11.60 Children have high levels of consumption and considerable influence on family spending. Advertising and marketing targets them directly from an increasingly young age. There is considerable community concern about the effects of advertising on children. Young people themselves consider that advertisements should be more accurate and honest. 84% of respondents to our survey stated that advertisements are truthful either only sometimes or never.
They shouldn’t make the products seem heaps better than they are. The good and bad or not so good points of the item should be told too.
Some research has been done on the effects of advertising on children.The Federal Bureau of Consumer Affairs has reported that children below the age of five years are unable to discriminate consistently between programs and advertisements, especially when they are similar in style. Further, children below seven or eight years are said to possess little or no ability to recognise the persuasive intent of television advertising. However, there is continuing debate about the level of regulation needed to protect children at different ages and stages of development from inappropriate marketing techniques.
Regulatory and complaints mechanisms
11.61 The CTS set out restrictions on advertisements on commercial television during quota programs. No advertisements may be broadcast during nominated pre-schoolers’ viewing periods. At other times, broadcasters are required to ensure that commercials and sponsorship announcements are clearly distinguishable from programs to child viewers. In addition, stations may not broadcast advertisements designed to put undue pressure on children to ask their parents or other people to purchase an advertised product or service. Advertisements may not state or imply that a product makes children who own it superior to their peers or that a person who buys an advertised product for a child is more generous than a person who does not. CTS 17 provides that advertisements may not mislead or deceive children.
11.62 Where children or carers consider a commercial to be deceptive or misleading within the meaning of section 52 of the Trade Practices Act, they can approach the ACCC. In principle the Trade Practices Act protects child consumers from misleading trade practices to the same extent as adults. However, in practice courts may have difficulty establishing what is misleading to a child consumer particularly in regard to advertising.
11.63 The Advertising Standards Council ceased operation on 31 December 1996. This left children and their carers without access to an independent complaints mechanism for concerns about many advertisements. The Australian Association of National Advertisers has recently announced that it will fund the establishment of an Advertising Standards Board to hear grievances about all forms of advertising before the end of 1997. The Board will be composed of members from the media industry and the community and will have recommendatory powers only. The Inquiry supports the establishment of the Advertising Standards Board. It should take into account the particular needs of child consumers when considering complaints about advertising.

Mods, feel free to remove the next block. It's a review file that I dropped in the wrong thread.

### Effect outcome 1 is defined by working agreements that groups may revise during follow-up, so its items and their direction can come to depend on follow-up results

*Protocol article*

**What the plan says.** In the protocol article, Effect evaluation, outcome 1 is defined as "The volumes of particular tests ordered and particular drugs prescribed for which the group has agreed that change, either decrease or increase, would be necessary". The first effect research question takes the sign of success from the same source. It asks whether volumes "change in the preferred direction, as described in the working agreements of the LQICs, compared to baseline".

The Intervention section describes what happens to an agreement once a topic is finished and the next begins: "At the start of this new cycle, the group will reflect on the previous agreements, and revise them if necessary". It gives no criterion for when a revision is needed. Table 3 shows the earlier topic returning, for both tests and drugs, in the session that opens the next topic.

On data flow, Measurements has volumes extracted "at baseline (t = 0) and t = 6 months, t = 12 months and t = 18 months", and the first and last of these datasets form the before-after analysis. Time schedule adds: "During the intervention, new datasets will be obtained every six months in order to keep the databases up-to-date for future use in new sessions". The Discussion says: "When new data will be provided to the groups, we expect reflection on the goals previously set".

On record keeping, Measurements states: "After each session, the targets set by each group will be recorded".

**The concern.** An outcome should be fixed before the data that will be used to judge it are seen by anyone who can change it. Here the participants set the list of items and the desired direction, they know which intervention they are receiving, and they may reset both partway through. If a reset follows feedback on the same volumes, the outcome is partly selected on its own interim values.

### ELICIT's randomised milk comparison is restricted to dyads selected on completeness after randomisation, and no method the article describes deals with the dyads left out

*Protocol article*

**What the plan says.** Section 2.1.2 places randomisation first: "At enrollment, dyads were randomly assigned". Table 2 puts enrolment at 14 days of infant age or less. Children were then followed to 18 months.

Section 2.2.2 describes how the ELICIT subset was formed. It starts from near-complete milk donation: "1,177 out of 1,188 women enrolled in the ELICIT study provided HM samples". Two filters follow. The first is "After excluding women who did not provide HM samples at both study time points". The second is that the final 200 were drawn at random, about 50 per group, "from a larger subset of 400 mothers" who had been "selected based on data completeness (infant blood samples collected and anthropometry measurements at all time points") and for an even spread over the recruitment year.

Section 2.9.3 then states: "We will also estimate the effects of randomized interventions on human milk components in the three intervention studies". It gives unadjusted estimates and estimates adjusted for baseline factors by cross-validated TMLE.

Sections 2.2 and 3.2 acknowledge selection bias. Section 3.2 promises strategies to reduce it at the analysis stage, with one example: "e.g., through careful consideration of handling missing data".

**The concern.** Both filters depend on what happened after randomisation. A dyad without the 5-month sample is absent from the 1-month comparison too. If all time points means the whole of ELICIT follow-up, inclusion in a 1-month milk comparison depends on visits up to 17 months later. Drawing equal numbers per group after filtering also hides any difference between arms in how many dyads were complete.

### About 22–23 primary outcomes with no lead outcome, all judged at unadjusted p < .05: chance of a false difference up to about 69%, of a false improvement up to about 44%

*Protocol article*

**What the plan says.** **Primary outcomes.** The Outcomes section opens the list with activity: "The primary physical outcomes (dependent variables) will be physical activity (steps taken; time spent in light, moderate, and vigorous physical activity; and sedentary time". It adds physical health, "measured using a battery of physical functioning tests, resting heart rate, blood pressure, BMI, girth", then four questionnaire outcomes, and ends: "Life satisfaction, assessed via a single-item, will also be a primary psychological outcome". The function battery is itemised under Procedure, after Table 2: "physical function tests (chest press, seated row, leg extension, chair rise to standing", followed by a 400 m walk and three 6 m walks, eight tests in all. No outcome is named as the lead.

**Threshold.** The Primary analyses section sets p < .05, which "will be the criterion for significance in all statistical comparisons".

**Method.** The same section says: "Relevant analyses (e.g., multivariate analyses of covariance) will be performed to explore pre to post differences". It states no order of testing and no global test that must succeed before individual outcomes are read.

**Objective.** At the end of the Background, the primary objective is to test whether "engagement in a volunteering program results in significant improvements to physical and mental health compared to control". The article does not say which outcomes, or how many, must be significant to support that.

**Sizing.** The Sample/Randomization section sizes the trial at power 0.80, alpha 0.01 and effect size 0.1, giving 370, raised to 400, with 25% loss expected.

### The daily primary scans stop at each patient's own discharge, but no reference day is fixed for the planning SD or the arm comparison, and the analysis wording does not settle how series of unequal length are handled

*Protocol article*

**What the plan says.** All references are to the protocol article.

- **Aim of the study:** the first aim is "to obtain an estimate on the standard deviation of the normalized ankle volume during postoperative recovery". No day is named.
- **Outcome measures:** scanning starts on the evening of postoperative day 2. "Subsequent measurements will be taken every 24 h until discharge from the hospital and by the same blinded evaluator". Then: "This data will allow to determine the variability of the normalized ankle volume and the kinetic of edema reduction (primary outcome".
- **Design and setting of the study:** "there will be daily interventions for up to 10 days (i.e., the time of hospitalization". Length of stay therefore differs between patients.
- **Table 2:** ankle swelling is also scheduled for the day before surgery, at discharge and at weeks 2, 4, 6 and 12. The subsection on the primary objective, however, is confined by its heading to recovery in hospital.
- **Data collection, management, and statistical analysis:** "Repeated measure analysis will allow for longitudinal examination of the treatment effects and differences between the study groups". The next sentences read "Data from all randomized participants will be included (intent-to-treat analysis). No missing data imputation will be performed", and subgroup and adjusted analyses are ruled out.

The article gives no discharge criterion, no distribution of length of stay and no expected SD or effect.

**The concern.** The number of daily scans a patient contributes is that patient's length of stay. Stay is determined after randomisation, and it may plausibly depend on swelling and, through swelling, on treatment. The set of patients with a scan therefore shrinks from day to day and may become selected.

Recommendation 65 The proposed Advertising Standards Board should take into account the particular needs of child consumers when considering complaints about advertising.
Reducing potential for adverse impact
11.64 Concern about the potentially harmful effects of advertising on children is not restricted to the Australian community. Tight controls on advertising during television programs directed at children have been introduced in a number of overseas jurisdictions.
11.65 In Quebec advertisements directed at children and adults can only be broadcast when the 2 to 11 year old age group represents less than 15% of the audience. Advertisement directed exclusively at children may only be broadcast during programs where the audience is less than 5% children. This ensures that children have adult supervision during peak times of advertising to children.
11.66 Sweden, Norway, Greece, Germany, Belgium, France and Austria ban advertising during children’s TV programs. Danish regulation of advertising directed at children is relatively similar to that in Australia and provides, for example, that advertisements must not contain a direct appeal to children to persuade others to buy the product being promoted and must not give the children the impression that they will have physical or psychological advantages if they buy the product. In addition, children under the age of 14 cannot give recommendations or testimonies about any product or service.